Joint Regional Planning Panels
Joint Regional Planning Panels have been established to provide greater expertise and independence on regional planning issues.
The Regional Panels consist of members appointed by State Government and Local Council. The Panels have been established to provide independent, merit-based decision-making and advice to the Minister on regionally significant development proposals.
Regional Panels commenced operation on 1 July 2009 in five regions of NSW, and in the Western Region on 1 September 2009.
- Procedures for the Operation of Joint Regional Planning Panels (1.21 MB)
- NSW Joint Regional Planning Panels website - www.jrpp.nsw.gov.au
What kinds of development do Regional Panels determine?
The Regional Panels make decisions on regionally significant developments, which include:
- Designated development
- Development with a capital investment value (CIV) over $10 million
- The following development with a CIV over $5 million:
- Certain public and private infrastructure
- Crown development
- Development where council is the proponent or has a conflict of interest
- Subdivision of land into more than 250 lots
- Certain coastal developments previously assessed as Major Projects to be determined by the Minister under the Environmental Planning & Assessment Act (EP&A Act).
Regional Panels will not determine proposals for the above classes of regional development if they are:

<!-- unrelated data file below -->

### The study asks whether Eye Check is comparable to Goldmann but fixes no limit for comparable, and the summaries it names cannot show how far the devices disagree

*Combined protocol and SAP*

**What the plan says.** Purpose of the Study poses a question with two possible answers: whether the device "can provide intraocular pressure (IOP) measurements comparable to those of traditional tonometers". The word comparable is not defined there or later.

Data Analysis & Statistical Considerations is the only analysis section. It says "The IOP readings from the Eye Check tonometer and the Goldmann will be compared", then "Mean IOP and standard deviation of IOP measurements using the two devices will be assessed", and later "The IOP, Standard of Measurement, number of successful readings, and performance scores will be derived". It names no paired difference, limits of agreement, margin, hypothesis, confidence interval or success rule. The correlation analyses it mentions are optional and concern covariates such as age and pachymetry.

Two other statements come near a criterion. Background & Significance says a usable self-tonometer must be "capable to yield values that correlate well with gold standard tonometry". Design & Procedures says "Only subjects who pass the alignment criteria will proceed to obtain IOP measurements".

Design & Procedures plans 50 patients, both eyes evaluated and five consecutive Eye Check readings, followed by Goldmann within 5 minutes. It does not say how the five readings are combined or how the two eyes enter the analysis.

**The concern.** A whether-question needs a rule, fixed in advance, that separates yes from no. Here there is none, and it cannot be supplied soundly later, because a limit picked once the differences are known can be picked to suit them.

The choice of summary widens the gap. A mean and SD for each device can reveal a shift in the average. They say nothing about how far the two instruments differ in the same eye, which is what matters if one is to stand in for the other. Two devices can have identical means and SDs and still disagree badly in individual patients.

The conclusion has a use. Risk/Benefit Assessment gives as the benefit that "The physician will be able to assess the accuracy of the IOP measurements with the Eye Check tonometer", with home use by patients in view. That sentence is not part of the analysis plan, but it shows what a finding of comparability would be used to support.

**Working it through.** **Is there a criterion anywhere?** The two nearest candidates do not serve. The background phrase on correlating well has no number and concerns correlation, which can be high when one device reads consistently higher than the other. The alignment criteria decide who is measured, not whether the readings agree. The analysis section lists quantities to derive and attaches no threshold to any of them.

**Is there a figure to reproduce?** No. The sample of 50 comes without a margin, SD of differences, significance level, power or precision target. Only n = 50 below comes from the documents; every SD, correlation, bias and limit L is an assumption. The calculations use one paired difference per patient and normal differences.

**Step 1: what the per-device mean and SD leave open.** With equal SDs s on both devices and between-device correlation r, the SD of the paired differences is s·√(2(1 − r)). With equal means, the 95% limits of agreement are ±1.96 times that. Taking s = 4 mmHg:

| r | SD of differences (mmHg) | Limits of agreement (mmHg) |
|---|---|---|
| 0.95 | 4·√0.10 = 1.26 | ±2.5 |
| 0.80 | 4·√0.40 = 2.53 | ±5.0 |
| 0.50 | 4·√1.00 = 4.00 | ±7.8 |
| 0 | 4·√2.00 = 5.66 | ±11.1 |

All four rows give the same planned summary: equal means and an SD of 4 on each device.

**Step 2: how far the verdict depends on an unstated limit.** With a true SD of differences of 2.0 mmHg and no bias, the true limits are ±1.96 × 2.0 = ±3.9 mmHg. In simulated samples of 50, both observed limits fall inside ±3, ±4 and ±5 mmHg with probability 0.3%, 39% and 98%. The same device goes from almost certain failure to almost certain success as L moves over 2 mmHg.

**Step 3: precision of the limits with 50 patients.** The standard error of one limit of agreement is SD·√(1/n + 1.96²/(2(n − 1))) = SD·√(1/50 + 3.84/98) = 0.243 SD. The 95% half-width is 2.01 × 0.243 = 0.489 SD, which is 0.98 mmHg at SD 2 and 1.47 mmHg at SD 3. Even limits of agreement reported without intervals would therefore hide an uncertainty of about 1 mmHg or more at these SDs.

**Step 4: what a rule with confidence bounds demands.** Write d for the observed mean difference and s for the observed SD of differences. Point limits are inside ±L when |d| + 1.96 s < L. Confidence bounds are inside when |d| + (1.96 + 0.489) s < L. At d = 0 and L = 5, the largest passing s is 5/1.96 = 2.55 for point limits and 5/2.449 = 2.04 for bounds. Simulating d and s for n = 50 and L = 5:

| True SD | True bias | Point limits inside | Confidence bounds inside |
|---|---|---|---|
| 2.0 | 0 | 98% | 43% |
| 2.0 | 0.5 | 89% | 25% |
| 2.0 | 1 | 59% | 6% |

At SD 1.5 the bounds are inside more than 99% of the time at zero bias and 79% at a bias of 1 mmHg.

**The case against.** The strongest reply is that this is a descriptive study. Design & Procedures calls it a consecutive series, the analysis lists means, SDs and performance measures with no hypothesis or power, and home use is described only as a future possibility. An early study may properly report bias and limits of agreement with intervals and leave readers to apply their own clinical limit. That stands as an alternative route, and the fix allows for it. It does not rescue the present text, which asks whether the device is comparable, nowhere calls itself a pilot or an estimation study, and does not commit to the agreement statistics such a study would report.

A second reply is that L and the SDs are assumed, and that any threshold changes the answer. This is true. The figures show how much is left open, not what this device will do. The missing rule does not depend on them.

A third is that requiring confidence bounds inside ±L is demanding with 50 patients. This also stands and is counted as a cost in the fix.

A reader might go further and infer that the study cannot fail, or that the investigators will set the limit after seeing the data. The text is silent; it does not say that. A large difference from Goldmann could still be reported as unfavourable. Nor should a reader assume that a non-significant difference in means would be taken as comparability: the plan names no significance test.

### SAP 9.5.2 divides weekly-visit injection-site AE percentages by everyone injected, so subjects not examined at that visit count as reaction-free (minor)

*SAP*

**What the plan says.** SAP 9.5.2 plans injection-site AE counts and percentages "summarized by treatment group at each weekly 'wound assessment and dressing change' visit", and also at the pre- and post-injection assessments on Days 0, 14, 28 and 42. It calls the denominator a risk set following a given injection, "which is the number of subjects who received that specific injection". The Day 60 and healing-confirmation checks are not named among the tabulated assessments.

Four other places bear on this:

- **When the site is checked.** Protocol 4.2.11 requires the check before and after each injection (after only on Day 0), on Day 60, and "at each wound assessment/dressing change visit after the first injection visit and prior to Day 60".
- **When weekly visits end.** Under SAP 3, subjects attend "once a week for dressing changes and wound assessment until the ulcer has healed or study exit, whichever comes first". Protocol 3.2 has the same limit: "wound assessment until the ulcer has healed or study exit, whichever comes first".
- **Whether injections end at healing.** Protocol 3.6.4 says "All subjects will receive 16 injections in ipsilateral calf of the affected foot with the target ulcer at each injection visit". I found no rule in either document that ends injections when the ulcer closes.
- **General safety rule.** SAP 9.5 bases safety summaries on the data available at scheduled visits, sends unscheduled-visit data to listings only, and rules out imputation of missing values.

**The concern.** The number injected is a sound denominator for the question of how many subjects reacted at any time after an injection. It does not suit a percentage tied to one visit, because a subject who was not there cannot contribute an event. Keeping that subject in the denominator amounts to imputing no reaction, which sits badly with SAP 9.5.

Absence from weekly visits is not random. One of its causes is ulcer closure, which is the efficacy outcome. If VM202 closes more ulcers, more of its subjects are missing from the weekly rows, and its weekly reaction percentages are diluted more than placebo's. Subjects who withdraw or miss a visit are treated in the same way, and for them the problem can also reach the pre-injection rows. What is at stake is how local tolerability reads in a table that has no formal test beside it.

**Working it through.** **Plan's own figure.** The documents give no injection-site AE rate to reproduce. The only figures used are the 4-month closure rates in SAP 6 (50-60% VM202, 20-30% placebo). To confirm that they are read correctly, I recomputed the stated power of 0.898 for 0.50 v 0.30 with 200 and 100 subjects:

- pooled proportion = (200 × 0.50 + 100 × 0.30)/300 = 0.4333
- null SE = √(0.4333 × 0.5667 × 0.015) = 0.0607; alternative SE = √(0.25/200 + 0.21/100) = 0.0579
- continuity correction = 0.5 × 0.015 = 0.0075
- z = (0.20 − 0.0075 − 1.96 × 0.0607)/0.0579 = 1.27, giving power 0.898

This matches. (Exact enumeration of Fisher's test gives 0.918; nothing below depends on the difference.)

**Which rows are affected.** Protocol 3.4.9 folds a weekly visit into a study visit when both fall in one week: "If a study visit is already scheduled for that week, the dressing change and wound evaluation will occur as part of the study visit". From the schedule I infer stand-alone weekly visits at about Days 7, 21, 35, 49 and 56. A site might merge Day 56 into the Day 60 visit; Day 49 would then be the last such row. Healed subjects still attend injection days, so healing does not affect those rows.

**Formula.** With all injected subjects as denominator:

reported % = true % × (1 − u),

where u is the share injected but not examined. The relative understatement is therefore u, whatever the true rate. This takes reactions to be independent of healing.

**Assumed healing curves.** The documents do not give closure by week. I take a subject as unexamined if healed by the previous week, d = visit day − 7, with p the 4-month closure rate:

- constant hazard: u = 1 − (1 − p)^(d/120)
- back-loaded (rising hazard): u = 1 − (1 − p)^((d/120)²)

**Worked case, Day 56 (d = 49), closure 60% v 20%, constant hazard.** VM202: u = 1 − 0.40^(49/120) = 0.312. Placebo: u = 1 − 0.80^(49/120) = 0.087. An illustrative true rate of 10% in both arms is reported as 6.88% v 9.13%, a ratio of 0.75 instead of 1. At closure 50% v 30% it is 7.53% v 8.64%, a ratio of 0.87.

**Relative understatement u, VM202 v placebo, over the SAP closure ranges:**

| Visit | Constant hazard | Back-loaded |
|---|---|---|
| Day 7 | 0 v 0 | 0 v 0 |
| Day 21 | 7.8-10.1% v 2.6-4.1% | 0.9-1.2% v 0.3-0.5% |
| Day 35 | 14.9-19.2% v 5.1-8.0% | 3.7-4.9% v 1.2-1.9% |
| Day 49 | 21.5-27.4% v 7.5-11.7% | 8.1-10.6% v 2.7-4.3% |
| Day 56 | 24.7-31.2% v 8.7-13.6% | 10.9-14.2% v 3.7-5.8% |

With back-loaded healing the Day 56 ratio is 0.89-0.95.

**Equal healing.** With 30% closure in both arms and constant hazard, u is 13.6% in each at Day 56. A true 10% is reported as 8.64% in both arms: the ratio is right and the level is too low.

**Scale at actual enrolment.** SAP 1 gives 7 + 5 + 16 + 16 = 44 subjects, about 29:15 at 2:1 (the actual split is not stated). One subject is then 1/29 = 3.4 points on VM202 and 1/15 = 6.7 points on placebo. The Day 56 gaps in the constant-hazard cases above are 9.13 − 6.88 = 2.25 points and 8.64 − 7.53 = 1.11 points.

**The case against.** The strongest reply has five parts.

- Development that are Major Projects to be determined by the Minister (that is, under Part 3A of the EP&A Act)
- Complying development
- Development that does not require consent (including exempt development and development to which Part 5 applies)
- Development where the consent authority is not the council (including where the Minister is the consent authority)
- Development within the City of Sydney local government area.
- Details of projects that are determined by Joint Regional Planning Panels can be found in the Major Developments State Environmental Planning Policy.
How do Regional Panels operate?
Councils assess development applications (DAs) that are regionally significant. The council officer’s assessment report and recommendations will then be referred to the Regional Panel to make its determination.
The Environmental Planning and Assessment (EP&A) Act states that councils are to fund appeals to a decision. There is provision for the Minister for Planning to receive submissions from council to share costs in exceptional circumstances.
The applicant of the development application under consideration, or a person who has made a submission regarding the development application under consideration, can address the panel by registering with Panel Secretariat. Contact details for the Panel Secretariat are available on the Joint Regional Planning Panel website.